Speaking of I really appreciated what NPR Fresh Air did with their 2016 Anthony Boudain interview. Like with Freddy Mercury I’m sorry I only discovered him now because of how he talked about his life being opposite of “Normal People”. As a Barista, cleaner, musician and even a writer I don’t know how often you feel like life’s biggest observer.

I’m drinking coffee in a duck blind.

Cheers Anthony,

Thanks for reading everyone 🙂

Tom

Little bit about coffee

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This is one of those posts that I think was inevitable.  My day work is as a barista and has been with some exceptions like janitorial and university for some time.  Behind the counter is much like playing music.  You certainly don’t know it the first day and their isn’t any official training.  The more you’re standing behind the portafilters, steam wands and coffee sprinkled counters the more you pick up.

The challenge with coffee is the three factors, namely the product, the water and the equipment.  I like to think that the real drink of a barista would either be a light roast taken black or a single shot of well pulled espresso.  These drinks give you the inherent flavors of the source at its fullest and the wine like subtleties that are otherwise masked.  It’s sounds all fancy but it’s like anything else.  The more you drink the more you notice how bright or not, bitter or not, ect.  The coffee menus are actually simpler than they seem as well.  It is simply “how do you want your milk prepared?”  I won’t get into all of them but with a Latte it’s simply steamed milk over espresso.   A cappuccino is steamed milk and milk foam over espresso (with its name derived from the brown and white outfits of the Cappucine Monks).  Americano….just hot water…you add the milk.  Africano…half hot water and half steamed milk.  Then the other variables come in and yeah…you get those drinks that a barista needs to take a deep breath before announcing.  I can understand the fun of fine tuning like that.  The first coffee I had was at the age of 12, helping in the kitchen at church so I could get out of…well… church.  I remember taking lots of sugar and cream while I helped get ready.  There wasn’t actually much to do in that big square room of counter tops and fridges attached to the hall.  It was mostly about being outta the church sipping coffee.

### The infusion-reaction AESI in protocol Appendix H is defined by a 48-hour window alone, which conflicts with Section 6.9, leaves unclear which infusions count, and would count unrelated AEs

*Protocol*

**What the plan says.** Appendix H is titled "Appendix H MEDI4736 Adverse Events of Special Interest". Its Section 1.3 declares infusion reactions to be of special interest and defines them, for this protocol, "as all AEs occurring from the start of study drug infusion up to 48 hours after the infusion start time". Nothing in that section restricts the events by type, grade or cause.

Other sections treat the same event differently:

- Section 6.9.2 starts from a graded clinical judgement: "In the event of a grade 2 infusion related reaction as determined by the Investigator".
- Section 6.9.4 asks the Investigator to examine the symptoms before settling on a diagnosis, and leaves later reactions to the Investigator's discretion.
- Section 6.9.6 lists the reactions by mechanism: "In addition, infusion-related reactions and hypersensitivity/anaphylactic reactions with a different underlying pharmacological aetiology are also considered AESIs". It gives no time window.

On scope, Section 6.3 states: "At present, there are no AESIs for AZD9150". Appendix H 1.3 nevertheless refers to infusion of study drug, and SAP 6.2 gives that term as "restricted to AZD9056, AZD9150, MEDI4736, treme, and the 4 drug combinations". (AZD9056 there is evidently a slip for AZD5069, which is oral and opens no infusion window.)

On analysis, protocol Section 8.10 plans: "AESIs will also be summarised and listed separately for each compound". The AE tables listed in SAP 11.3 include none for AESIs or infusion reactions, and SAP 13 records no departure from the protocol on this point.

Naturally your water source should be clean and filtered.  Your best bean choice is from a cafe or local roastery.  Supermarkets rarely throw out old beans and they do go stale eventually.  With the machine you want it to be as clean as you can possibly make it and one trick is to run a pot of water through first to heat the machine (like pot scalding with tea) and to improve the machines ability to extract flavor.  It is also common for people to use to much coffee in the ratio of coffee to water.  One teaspoon of beans per cup of water is perfect.  Your lighter roasts also have more caffeine as the roasting process extracts the caffeine and also gives it that shiny coffee oil look.  Lighter roasts also go better with savory and dark with pastries (sweet).  Chocolate is a great pairing, famously with the mocha which got its name from the port of Moka which traded beans around the world from places like the original source of coffee in the hills of Ethiopia.

There’s a bunch to consider.  Coffee’s almost done.

Cheers,
Tom